Date of Award


Document Type


Degree Name

Doctor of Philosophy (PhD)


College of Education and Human Services


Teacher Education and Teacher Development

Thesis Sponsor/Dissertation Chair/Project Chair

Jeremy Price

Committee Member

Monica Taylor

Committee Member

Emily Klein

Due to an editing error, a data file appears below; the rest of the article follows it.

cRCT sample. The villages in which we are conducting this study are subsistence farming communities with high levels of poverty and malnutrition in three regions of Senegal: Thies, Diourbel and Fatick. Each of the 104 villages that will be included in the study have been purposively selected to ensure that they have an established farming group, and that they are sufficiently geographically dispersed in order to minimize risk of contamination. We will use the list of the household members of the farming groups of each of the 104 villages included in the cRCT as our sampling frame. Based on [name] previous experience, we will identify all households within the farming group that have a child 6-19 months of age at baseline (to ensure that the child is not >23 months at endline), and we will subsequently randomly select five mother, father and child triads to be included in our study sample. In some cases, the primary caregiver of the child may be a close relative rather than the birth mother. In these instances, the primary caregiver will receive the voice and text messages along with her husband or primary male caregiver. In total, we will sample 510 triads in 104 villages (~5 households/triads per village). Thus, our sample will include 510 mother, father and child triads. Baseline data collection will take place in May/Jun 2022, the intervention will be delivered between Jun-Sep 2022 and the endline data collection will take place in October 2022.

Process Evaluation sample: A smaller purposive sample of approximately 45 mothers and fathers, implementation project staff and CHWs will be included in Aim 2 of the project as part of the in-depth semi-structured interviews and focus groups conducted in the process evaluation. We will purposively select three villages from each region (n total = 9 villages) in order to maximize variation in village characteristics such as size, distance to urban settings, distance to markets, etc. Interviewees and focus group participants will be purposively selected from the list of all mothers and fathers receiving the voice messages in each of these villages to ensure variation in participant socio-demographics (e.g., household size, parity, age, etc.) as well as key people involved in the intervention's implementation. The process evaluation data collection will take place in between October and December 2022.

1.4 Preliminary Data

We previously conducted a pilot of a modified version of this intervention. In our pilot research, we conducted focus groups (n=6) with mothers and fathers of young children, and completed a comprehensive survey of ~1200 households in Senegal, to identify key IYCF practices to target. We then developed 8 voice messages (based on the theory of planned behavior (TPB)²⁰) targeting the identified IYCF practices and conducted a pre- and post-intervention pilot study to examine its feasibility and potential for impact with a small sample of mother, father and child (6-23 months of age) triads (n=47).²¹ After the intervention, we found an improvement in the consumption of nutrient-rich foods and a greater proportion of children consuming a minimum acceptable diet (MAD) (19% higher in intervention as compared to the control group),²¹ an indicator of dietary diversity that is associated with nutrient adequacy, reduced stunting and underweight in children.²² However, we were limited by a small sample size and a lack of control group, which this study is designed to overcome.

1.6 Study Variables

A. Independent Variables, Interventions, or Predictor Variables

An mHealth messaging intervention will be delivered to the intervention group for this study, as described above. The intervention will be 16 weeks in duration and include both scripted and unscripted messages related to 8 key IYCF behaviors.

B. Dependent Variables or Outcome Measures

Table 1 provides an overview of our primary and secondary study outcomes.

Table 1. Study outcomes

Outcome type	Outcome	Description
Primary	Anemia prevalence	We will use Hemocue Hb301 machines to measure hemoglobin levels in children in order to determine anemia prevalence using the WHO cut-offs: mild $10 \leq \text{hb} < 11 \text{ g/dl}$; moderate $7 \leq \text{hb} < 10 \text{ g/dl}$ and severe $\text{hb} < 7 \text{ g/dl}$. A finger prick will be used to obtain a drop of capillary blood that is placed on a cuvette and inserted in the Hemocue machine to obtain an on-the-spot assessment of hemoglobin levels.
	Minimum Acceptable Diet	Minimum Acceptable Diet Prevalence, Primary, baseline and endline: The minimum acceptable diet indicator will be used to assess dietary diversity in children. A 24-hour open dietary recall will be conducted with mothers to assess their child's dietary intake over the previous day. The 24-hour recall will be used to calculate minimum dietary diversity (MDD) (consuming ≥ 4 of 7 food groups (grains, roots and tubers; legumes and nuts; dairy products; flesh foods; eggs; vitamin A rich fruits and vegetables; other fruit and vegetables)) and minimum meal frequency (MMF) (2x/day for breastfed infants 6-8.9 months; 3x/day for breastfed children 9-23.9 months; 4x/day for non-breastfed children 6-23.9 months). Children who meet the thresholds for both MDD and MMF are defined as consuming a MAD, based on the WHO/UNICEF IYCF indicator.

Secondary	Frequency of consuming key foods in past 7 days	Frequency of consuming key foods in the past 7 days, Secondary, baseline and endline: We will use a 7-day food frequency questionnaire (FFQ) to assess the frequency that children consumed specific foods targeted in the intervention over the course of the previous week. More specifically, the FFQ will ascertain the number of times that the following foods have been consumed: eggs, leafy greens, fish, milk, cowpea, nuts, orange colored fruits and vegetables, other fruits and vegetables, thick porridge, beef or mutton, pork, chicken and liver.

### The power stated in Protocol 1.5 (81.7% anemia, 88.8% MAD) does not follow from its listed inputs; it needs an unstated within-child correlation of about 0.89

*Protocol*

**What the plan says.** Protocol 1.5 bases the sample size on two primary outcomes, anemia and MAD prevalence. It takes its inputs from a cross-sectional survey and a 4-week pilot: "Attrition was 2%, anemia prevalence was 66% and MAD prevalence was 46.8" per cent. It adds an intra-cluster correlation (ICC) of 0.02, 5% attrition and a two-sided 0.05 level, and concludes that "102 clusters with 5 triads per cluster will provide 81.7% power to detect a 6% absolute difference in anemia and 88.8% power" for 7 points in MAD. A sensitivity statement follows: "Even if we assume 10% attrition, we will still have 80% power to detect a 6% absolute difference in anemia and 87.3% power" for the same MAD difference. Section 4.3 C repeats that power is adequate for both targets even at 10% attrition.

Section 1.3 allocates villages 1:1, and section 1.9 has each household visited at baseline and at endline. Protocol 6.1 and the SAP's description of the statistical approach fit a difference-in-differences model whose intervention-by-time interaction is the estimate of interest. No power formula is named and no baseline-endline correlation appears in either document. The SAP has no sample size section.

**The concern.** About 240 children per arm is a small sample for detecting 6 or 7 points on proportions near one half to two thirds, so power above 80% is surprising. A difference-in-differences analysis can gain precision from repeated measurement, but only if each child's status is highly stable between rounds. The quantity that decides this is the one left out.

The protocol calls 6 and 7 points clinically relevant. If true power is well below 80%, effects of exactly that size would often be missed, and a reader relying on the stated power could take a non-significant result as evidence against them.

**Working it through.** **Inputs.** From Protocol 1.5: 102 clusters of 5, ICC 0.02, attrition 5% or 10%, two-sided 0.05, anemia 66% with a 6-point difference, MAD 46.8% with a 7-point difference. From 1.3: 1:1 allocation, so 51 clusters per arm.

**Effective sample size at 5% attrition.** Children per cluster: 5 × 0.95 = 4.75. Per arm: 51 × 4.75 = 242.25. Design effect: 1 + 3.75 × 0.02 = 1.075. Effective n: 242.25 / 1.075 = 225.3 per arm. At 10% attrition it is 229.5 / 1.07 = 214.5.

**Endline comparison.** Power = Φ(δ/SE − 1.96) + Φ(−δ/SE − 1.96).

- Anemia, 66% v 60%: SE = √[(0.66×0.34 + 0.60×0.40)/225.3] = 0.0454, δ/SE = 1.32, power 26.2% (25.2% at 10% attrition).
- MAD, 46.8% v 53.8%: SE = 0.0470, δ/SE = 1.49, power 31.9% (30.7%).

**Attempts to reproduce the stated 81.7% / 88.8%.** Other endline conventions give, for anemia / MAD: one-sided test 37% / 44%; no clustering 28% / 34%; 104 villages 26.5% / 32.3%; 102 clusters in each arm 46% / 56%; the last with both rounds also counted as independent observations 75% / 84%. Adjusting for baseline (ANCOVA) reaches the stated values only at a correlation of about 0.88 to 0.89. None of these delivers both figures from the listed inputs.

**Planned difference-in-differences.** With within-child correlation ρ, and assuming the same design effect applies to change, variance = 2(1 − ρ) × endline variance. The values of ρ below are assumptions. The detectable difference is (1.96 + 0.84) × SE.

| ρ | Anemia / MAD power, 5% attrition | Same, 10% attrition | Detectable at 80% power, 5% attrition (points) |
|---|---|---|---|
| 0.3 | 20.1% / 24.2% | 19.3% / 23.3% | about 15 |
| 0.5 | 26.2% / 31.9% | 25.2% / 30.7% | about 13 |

This qualitative study investigated veteran teachers’ professional experiences over 3 decades of their teaching careers. Drawing from professional capital theory (Hargreaves & Fullan, 2012), I present 4 veteran elementary public-school teachers’ experiences and development of their professional capital over nearly 3 decades of their careers. I examined 3 dimensions of the professional lives of teachers: (1) the ways in which they developed their teaching expertise; (2) the kinds of decision-making possibilities they experienced; and (3) the kinds of interactions and relationships that were fostered in their professional communities. The research question that shaped my study was: In what ways do veteran teachers experience and develop teaching knowledge, decision-making possibilities, and collegial networks across 3 decades of their careers? In this way, I captured the ways in which veteran educators negotiated the terrain of ever-changing work environments while sustaining their involvement and commitment to their craft. Overarching themes which emerged are categorized into 5 main areas: professionalism, development of teacher expertise and knowledge, teacher opportunities and school culture, collegial relationships and collaboration, and administration support of teacher collaboration. Various studies (Cohen, 1990; Kremer & Hoffman, 1981) have shown a correlation between autonomy and longevity in one’s field, concluding that employees’ levels of enthusiasm for their work increases when granted sufficient freedom and independence to fulfill responsibilities. Building leaders who acknowledge teachers’ capabilities and assets, while also providing autonomy and support, enhance teachers’ enthusiasm and inspire them to grow as professionals (Meister & Ahrens, 2011). This study reinforces the connection, as it was clear that the participants’ professional experiences throughout their careers were remarkably positive when the teachers were given decision making possibilities and, in their words, treated as “professionals.” They were inspired and motivated when given leadership roles and their autonomy most often aligned with their enthusiasm for their job. A possible interpretation of this finding is that these collegial relationships, along with the teachers’ passion and devotion to their students, kept them grounded in their teaching careers over time. Overall, this study provides support for the validity and importance of supportive administrative leadership, as the participants’ experiences often mirrored the positivity or negativity of the direct leadership.

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